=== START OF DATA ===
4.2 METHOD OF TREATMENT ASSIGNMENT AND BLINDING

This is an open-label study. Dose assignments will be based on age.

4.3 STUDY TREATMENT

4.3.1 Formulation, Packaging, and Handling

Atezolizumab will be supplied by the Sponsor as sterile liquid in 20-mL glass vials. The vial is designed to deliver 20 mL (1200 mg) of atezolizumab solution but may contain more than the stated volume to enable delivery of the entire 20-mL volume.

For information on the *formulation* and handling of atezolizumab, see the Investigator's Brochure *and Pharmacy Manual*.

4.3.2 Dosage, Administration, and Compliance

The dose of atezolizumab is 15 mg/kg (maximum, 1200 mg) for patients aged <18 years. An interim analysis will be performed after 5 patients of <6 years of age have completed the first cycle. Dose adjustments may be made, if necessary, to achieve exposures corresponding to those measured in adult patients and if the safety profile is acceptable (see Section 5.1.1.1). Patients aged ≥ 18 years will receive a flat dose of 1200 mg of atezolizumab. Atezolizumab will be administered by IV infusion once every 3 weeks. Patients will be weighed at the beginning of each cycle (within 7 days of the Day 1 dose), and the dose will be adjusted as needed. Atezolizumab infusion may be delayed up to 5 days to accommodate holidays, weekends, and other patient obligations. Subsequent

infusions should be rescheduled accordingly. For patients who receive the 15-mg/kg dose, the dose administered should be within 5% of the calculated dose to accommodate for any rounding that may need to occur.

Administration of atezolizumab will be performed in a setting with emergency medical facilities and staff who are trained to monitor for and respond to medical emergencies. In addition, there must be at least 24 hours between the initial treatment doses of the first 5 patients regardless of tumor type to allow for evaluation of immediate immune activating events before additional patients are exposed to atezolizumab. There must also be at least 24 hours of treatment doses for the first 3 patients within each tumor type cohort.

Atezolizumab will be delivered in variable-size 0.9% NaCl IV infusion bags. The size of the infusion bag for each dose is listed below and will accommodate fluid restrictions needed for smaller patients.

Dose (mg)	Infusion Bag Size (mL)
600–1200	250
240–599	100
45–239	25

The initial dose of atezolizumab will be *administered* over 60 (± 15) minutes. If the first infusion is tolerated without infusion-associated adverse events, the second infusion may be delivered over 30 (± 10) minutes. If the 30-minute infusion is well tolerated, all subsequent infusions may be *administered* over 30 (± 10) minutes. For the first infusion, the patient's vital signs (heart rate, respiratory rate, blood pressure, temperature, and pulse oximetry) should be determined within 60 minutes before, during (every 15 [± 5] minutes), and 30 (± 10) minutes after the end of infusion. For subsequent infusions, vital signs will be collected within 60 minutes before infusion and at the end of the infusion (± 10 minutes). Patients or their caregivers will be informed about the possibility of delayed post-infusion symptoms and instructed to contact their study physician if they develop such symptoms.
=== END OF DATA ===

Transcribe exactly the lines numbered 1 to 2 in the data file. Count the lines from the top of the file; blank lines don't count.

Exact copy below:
4.2 METHOD OF TREATMENT ASSIGNMENT AND BLINDING

This is an open-label study. Dose assignments will be based on age.